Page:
"I had parents who were livid if their kid didn't see an improvement over the last two weeks [of tutoring]," she said. "They'd want me to give their kids more homework."
On the other hand, Eisenbaum said that many of her students put the pressure on themselves.
Some educators speculate that the push for Jewish students to succeed is a historical phenomenon.
"From way back, education was always so important in our culture," Friedman said. "I think that's how the Jews survived."
But even some of the most highly motivated students feel the constant focus on academic success prevents kids from living in the now.
"Growing up in a private school, there's always been a lot of pressure and you're forced to grow up too early," said Chana Ickowitz, a junior at Milken. "From early on, people are talking about far into the future. We had college counseling back in 10th grade."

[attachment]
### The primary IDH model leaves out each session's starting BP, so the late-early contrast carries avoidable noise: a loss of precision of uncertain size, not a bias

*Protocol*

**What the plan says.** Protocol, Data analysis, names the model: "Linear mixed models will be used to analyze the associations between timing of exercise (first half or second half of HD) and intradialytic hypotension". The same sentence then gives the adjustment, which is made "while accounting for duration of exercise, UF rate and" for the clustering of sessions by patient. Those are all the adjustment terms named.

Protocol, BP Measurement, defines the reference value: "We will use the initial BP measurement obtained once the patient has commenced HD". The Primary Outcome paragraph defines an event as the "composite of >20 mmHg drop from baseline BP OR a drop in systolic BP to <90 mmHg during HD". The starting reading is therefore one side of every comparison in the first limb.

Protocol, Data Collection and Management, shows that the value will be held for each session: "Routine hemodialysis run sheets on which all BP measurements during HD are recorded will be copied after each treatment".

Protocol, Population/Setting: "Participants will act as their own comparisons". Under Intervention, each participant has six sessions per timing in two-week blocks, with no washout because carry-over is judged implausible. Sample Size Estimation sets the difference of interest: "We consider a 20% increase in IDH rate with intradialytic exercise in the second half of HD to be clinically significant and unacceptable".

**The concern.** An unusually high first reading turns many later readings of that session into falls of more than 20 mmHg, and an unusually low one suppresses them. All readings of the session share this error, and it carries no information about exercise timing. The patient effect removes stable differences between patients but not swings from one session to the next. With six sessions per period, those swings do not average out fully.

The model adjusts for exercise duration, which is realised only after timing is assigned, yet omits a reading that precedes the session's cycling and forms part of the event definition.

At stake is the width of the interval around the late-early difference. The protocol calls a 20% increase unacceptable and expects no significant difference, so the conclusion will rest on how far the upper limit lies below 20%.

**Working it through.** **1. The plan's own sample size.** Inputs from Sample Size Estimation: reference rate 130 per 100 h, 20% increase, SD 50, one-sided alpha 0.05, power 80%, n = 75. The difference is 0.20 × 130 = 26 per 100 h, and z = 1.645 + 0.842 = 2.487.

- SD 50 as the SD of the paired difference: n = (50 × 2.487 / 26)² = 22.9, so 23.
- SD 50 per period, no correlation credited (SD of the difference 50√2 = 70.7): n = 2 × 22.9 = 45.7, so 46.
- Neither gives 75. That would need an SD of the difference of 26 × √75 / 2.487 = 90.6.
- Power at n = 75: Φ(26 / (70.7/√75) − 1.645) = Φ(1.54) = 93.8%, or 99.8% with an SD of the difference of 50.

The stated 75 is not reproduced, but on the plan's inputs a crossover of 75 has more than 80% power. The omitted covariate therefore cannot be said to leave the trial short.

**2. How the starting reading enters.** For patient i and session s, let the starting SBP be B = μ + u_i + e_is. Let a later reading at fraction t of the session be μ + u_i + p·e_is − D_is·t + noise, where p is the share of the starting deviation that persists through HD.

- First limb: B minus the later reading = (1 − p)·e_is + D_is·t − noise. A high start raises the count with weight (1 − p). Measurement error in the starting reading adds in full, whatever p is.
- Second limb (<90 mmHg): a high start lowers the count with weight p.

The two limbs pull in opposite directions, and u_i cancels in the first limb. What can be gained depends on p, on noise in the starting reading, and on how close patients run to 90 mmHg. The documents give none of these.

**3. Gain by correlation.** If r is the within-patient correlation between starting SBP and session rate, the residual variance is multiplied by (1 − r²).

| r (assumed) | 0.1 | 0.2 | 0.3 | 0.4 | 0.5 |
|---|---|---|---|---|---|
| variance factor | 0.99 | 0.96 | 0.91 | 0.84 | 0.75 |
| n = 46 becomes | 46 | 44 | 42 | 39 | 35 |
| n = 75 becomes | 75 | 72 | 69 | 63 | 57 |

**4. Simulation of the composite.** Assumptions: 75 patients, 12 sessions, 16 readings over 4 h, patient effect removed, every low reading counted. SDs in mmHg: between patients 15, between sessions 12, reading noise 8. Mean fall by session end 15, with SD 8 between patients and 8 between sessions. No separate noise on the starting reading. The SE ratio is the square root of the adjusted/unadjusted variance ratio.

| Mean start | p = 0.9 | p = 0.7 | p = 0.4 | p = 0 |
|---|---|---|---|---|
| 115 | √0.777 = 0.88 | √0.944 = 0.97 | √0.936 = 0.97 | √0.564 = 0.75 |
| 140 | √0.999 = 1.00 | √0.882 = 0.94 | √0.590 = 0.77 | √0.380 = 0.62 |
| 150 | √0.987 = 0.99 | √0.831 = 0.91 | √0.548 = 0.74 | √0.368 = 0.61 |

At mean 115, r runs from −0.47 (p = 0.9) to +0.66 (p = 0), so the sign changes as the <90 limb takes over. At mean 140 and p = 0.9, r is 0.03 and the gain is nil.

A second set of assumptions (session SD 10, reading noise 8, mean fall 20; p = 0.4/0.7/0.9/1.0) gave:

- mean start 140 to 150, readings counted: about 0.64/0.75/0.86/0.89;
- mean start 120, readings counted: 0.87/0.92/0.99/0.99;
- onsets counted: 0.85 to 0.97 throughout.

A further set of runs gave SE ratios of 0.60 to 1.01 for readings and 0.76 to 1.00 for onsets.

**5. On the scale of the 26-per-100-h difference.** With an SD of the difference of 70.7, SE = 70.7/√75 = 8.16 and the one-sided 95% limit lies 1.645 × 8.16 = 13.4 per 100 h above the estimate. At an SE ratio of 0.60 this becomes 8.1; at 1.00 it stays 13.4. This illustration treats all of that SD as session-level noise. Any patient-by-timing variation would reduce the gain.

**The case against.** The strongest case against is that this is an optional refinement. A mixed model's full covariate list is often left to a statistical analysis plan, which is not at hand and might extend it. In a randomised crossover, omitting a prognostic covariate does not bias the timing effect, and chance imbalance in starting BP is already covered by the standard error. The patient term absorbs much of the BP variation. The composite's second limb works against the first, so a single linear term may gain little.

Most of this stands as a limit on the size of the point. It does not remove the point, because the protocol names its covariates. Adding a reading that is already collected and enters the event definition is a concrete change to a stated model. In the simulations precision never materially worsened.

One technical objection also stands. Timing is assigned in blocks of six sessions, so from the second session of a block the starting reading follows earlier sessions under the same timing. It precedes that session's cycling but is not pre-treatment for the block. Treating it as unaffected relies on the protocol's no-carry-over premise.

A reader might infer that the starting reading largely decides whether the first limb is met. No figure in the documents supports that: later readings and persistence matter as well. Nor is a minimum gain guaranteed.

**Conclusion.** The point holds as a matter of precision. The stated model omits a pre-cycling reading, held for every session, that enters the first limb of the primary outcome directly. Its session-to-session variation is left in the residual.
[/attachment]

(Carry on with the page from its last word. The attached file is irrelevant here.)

There's no denying that many high-performing private schools often achieve status through high college test scores. With 90 percent of its senior class applying to four-year universities, 15 percent of whom are applying to Ivy League schools, Tamar Gelb, a college guidance counselor at Yeshiva University High School of Los Angeles insists that the school itself puts little pressure on the students.
"The test pressure is a societal thing," Gelb said. "I don't think it's school based."
Adding to the stress is the seemingly endless supply of SAT preparation courses and private tutors.
"The competition is so intense that what used to be considered a terrific score is now considered competitive," said Fedora Nick, an attorney and managing director of the National Bar Review (NBR), which offers NBR for the SAT. The company, which has prepared California Bar Exam graduates for 20 years, hopes to take advantage of the cutthroat SAT arena by creating a niche market.